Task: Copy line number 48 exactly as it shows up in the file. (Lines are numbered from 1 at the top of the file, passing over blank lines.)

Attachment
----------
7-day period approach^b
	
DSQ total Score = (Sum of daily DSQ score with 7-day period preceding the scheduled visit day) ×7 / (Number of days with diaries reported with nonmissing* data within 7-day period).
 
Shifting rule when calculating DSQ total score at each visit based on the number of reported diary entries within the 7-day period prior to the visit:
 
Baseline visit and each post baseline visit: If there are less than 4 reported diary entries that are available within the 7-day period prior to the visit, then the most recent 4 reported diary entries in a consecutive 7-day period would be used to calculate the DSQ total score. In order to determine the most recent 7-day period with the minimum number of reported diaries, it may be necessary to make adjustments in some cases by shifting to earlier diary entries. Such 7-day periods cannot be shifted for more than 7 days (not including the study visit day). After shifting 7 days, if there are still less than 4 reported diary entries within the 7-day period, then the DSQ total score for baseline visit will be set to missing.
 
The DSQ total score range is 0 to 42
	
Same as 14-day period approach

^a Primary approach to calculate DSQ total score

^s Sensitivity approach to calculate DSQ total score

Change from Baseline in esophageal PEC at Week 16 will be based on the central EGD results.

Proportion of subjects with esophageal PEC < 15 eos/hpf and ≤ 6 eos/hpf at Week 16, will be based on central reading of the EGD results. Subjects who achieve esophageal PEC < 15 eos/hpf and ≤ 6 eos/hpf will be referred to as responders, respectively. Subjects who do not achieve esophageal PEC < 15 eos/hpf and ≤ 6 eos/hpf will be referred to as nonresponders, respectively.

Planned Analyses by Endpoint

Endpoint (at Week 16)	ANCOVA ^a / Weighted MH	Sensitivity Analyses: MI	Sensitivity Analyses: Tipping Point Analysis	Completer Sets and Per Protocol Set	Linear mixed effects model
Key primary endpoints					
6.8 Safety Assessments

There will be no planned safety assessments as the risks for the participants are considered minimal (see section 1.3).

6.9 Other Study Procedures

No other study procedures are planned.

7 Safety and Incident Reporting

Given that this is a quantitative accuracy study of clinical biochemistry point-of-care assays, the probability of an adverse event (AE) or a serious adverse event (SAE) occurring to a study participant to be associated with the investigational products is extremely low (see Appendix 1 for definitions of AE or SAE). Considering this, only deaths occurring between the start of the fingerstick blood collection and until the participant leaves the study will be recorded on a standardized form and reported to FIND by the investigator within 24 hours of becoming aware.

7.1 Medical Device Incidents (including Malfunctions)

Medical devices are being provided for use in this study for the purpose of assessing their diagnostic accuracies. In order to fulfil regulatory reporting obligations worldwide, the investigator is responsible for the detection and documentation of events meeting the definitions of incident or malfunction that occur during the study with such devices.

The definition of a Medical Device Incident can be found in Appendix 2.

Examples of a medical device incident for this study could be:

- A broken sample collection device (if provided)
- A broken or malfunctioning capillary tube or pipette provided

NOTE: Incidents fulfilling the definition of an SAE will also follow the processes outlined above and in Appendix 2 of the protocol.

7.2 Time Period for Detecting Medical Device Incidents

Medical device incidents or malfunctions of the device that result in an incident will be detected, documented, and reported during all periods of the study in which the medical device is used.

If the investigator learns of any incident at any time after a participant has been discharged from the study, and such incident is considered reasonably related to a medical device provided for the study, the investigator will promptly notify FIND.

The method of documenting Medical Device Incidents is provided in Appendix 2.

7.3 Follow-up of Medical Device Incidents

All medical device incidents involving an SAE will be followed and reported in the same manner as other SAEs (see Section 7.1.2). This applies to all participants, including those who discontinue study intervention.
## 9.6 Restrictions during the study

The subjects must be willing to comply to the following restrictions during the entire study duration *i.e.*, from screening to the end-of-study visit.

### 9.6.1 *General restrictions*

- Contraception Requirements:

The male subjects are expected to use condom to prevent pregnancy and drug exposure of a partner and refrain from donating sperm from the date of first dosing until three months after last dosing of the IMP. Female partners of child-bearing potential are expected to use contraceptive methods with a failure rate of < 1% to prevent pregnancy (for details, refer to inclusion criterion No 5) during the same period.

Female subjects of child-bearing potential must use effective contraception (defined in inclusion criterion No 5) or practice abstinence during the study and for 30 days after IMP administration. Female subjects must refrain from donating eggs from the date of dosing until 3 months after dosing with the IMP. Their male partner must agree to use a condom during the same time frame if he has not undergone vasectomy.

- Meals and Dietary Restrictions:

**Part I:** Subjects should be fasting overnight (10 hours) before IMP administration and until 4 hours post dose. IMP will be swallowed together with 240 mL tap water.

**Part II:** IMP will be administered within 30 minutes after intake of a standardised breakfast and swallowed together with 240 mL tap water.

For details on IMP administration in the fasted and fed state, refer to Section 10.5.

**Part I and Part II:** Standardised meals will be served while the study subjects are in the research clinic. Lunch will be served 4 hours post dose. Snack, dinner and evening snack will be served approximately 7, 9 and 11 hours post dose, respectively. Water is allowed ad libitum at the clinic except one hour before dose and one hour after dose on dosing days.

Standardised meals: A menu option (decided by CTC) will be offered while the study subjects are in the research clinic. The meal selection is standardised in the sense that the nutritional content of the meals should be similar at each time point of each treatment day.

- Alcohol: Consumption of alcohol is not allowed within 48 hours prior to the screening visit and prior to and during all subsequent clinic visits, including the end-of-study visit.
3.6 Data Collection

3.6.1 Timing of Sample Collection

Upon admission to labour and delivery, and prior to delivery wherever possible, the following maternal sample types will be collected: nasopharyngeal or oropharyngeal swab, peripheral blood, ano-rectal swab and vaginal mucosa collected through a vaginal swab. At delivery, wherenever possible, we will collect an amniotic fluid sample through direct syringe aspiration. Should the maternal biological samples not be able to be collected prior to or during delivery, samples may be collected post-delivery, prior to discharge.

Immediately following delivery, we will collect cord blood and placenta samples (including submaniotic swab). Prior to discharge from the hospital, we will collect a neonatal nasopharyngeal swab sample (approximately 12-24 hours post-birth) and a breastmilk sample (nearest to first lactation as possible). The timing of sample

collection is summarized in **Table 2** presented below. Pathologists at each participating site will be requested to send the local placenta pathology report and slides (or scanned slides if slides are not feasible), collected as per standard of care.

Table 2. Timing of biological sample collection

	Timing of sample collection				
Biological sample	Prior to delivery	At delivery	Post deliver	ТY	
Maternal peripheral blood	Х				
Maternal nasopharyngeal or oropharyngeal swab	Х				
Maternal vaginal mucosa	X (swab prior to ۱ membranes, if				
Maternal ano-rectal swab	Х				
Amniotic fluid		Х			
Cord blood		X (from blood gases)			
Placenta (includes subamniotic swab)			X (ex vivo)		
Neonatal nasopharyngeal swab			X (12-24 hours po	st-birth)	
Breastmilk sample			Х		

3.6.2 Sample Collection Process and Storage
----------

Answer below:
Upon admission to labour and delivery, and prior to delivery wherever possible, the following maternal sample types will be collected: nasopharyngeal or oropharyngeal swab, peripheral blood, ano-rectal swab and vaginal mucosa collected through a vaginal swab. At delivery, wherenever possible, we will collect an amniotic fluid sample through direct syringe aspiration. Should the maternal biological samples not be able to be collected prior to or during delivery, samples may be collected post-delivery, prior to discharge.